Monday, November 02, 2020

Why Isn't Glenn Greenwald In Jail Like Julian Assange Or A Fugitive Like Edward Snowden?

washingtonbabylon |  Greenwald, who won a Pulitzer for his spoon-fed reporting on Snowden, has been surprisingly reticent about the closing. He has provided only the vaguest of details about the future of the documents that Snowden earmarked for him while he was working for Booz, one of America’s most notorious intelligence contractors. In a Twitter post the after the Beast story broke, he took the company line that it was purely a business decision. “Like all digital media outlets, the Intercept has been confronted with financial restraints,” the $500K+ a year founder and journalist explained in his best bureaucratic voice. “The budget given to the Intercept by First Look Media for 2019 forces its editor-in-chief Betsy Reed, in consultation with the Intercept’s senior editors, to make extremely difficult decisions.”

Greenwald added that he and Poitras “continue to possess full copies of the archive” and that he is working to “ensure that publication” of the material will continue with “academics and researchers, not reporters” working with institutions that have enough funds “to do so robustly, quickly and responsibly.” He didn’t bother to mention Omidyar and the enormous investment ($250 million, equal to what Jeff Bezos paid to buy the Washington Post) gave to him and his partners to create The Intercept in the first place (Omidyar is the “sole shareholder” of First Look, its IRS form 990 states). And true to form, his “fearless” Intercept has yet to inform its many readers and supporters about the shutdown on its website. That’s odd, considering that it was financed by Omidyar specifically to control, publicize and promote Snowden’s archive. And perhaps that’s why the slogan “fearless, adversarial journalism” quietly disappeared from The Intercept Twitter feed in recent months and was replaced by the bland “We pursue the stories others don’t.” Who doesn’t?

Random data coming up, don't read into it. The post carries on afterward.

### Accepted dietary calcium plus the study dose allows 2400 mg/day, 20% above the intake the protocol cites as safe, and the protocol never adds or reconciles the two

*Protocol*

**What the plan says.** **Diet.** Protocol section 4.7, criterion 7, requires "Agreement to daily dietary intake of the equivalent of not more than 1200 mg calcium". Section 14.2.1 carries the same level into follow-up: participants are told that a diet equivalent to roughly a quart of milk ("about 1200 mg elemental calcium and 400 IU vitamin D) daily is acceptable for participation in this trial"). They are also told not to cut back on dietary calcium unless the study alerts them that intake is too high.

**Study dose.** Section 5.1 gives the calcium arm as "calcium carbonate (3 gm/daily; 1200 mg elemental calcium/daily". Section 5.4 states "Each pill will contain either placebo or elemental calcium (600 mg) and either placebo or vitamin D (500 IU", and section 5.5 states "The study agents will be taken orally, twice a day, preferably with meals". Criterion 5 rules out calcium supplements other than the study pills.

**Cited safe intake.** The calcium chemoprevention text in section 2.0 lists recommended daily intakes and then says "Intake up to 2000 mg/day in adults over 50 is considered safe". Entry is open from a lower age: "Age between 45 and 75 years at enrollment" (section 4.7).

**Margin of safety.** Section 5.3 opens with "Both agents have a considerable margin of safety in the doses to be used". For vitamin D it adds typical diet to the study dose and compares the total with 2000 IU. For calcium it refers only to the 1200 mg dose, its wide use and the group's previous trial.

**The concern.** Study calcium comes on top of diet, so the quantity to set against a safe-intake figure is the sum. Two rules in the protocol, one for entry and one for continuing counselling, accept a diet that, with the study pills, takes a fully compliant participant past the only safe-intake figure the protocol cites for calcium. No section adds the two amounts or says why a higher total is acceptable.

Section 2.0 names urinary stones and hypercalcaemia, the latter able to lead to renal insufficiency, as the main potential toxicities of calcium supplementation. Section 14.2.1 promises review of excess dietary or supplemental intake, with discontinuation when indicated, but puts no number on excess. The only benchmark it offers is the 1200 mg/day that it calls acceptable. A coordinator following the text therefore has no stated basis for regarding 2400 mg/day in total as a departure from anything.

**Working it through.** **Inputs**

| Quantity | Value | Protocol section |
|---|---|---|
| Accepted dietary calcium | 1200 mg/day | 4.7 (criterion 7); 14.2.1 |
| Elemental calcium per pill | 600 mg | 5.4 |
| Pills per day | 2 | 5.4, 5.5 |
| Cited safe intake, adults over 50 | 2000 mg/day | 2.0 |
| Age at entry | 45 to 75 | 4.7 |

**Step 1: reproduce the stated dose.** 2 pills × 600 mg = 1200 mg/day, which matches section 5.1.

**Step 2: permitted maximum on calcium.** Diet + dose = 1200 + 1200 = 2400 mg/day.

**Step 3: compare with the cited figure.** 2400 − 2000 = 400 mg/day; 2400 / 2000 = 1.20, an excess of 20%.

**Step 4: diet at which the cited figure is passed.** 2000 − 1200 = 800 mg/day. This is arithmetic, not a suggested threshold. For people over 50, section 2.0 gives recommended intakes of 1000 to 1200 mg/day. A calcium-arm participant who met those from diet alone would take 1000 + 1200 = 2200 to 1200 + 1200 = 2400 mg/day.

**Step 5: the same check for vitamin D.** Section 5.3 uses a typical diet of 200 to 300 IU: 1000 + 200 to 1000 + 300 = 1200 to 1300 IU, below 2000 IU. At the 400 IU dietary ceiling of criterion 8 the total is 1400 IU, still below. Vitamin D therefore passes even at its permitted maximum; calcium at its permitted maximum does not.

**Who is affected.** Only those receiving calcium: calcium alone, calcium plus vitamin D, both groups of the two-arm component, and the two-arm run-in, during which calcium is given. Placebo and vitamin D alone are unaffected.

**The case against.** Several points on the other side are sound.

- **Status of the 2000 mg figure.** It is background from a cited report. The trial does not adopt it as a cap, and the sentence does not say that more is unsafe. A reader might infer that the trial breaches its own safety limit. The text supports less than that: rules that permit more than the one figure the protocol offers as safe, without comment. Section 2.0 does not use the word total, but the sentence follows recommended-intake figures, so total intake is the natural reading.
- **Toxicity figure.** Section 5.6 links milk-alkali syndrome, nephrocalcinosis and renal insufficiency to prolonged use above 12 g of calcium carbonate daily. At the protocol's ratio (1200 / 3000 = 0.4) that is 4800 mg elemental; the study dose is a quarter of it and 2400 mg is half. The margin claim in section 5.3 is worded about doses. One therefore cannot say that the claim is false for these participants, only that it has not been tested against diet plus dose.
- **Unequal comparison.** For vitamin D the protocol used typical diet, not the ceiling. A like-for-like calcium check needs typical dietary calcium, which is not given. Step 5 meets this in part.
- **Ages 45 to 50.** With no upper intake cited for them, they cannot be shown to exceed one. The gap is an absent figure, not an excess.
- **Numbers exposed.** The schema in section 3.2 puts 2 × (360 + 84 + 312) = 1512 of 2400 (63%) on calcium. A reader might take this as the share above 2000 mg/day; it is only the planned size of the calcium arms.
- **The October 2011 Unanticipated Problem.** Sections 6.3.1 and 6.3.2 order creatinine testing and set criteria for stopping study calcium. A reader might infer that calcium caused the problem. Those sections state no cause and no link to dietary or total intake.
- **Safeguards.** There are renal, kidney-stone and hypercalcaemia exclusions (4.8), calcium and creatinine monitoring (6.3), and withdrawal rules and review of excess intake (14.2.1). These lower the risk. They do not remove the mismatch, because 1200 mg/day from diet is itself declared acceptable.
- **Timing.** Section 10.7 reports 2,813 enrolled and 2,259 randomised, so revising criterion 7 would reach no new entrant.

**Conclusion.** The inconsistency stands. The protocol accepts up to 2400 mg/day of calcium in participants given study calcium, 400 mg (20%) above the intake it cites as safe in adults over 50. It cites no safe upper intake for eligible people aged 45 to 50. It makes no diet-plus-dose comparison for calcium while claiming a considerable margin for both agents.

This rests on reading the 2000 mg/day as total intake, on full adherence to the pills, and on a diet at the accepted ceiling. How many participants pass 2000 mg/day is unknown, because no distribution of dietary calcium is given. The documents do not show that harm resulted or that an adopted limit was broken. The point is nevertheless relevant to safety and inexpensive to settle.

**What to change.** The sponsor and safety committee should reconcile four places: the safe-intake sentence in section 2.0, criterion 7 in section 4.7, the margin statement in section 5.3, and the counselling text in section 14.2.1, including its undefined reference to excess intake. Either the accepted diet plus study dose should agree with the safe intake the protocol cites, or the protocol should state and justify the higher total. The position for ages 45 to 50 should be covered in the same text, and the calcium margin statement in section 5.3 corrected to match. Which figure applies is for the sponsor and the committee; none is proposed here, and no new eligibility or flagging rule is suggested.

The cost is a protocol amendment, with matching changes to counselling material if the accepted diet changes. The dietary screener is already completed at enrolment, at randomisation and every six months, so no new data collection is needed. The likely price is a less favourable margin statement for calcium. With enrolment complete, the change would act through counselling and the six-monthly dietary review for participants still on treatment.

The story of the shutdown raises fundamental questions about why the decision was made and what, ultimately, will happen to the Snowden collection and the vast number of secrets about US and global intelligence agencies still buried in its archive.

I believe the answers to these questions lie in two areas: first, the extensive relationships the Omidyar Group, the billionaire’s holding company, and the Omidyar Network, his investment vehicle, have forged over the past decade with the US Agency for International Development (USAID) and other elements of the national security state; and second, the massive funds Omidyar and his allies in the world of billionaire philanthropy control through their foundations and investment funds. “They have the resources of small nation-states,” says a corporate lawyer familiar with their operations.

In my view, the Snowden collection had become problematic to Omidyar as he positioned himself as a key player in USAID’s “soft power” strategy to wean the world from “extremism” with massive doses of private and public monies. The classified NSA documents may not have been a problem under the Obama White House, where Omidyar enjoyed privileged status. But under Trump, whose Justice Department has gone beyond Obama’s attacks on whistleblowers by pursuing Julian Assange and Wikileaks, holding on to the Snowden cache may had become a liability. It’s a plausible theory, based on extensive reporting and research I’ve done over the last five years.